All I can say is OMG, Phil!
03/14/2009 | Gabriella's Mommy
I know you're careful, G-Pa, but I just can't help but worry when you do those dangerous (aka, STUPID) things. I know, I know... it was your only choice. I'm glad all turned out OK. Guess I'll have to start lining up some painting work so you'll have some pesos to pay for all these unfortunate mishaps. Your room has been "ocupado" for the past 4 weeks -- and probably one more before all is said and done -- but (hopefully) should be vacant by the time you are ready to see your Little Princess in June. I don't think we're expecting any more out-of-town guests between now and then... but you never know! Love and miss you!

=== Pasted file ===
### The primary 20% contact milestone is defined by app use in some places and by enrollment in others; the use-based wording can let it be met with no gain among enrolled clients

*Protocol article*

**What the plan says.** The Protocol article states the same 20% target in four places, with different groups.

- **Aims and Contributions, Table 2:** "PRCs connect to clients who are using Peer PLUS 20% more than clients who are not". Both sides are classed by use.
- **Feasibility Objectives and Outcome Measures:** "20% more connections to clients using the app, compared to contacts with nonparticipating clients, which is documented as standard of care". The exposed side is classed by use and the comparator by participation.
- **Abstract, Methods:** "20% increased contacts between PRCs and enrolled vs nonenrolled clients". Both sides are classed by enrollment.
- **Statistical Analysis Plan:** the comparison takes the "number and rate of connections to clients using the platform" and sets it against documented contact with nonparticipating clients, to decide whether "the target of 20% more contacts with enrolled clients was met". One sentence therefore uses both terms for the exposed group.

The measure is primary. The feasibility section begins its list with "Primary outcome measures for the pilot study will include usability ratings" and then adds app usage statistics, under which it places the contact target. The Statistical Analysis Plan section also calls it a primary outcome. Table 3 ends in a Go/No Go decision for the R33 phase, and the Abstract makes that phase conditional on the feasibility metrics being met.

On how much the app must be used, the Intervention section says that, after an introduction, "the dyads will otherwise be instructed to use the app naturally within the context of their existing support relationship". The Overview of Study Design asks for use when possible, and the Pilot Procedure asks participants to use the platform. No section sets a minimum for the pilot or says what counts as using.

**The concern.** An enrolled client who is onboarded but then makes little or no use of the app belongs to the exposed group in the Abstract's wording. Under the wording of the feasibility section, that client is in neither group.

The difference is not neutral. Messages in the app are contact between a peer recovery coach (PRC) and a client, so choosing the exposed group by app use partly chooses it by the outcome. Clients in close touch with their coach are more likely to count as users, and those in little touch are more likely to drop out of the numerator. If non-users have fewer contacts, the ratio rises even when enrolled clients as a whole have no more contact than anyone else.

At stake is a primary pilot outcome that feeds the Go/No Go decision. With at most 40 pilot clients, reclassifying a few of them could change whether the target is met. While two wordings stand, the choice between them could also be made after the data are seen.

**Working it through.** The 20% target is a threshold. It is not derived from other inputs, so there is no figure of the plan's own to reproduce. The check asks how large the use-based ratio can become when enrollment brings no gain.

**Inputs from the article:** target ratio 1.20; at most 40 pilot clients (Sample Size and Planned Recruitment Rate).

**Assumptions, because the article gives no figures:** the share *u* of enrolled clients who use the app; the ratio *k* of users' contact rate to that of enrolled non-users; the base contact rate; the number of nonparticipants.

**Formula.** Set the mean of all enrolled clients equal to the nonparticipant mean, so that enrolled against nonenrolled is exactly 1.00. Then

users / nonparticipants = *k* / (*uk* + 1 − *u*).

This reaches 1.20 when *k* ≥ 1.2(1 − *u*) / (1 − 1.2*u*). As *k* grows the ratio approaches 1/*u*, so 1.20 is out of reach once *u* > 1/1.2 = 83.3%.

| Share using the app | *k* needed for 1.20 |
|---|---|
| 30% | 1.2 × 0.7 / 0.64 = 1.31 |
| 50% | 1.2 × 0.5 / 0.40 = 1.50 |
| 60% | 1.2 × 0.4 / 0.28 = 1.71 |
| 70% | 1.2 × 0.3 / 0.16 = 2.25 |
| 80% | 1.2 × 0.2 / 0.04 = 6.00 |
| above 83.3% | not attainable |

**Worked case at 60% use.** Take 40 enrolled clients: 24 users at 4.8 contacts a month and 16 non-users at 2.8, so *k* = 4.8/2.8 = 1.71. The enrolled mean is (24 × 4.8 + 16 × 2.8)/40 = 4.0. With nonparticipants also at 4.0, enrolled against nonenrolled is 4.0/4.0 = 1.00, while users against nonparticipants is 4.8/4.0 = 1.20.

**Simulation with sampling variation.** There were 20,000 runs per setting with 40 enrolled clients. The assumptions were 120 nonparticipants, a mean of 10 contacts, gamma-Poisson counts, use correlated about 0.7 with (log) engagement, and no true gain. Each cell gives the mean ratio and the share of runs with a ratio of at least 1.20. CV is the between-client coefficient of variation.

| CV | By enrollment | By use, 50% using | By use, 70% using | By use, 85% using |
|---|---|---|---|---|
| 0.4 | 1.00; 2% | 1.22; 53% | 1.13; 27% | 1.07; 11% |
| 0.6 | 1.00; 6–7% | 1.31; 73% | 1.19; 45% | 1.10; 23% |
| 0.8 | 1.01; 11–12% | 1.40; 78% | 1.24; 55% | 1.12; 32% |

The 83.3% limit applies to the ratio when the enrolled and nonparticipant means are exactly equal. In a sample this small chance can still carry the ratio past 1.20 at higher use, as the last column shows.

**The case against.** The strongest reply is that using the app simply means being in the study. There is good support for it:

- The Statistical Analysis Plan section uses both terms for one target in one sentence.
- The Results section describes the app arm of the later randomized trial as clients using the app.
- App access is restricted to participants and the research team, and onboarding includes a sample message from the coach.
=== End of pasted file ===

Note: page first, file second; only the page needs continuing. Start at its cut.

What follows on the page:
03/14/2009 | Princess Gabriella
Hi, Grandpa!!!! It's me Gabriella! I love the pictures you sent!! I can't wait for you to get home in the summer time. I just can't wait. It is hard to because I love you so much!!!!!!!!!!!!!!!!!!!!!!!!!!!!!!!!!!!!!!!!!!! byebyebye

Colimilla and Rancho Cordova Kids
Gabriellas grandapa
02/26/2009, Barra de Navidad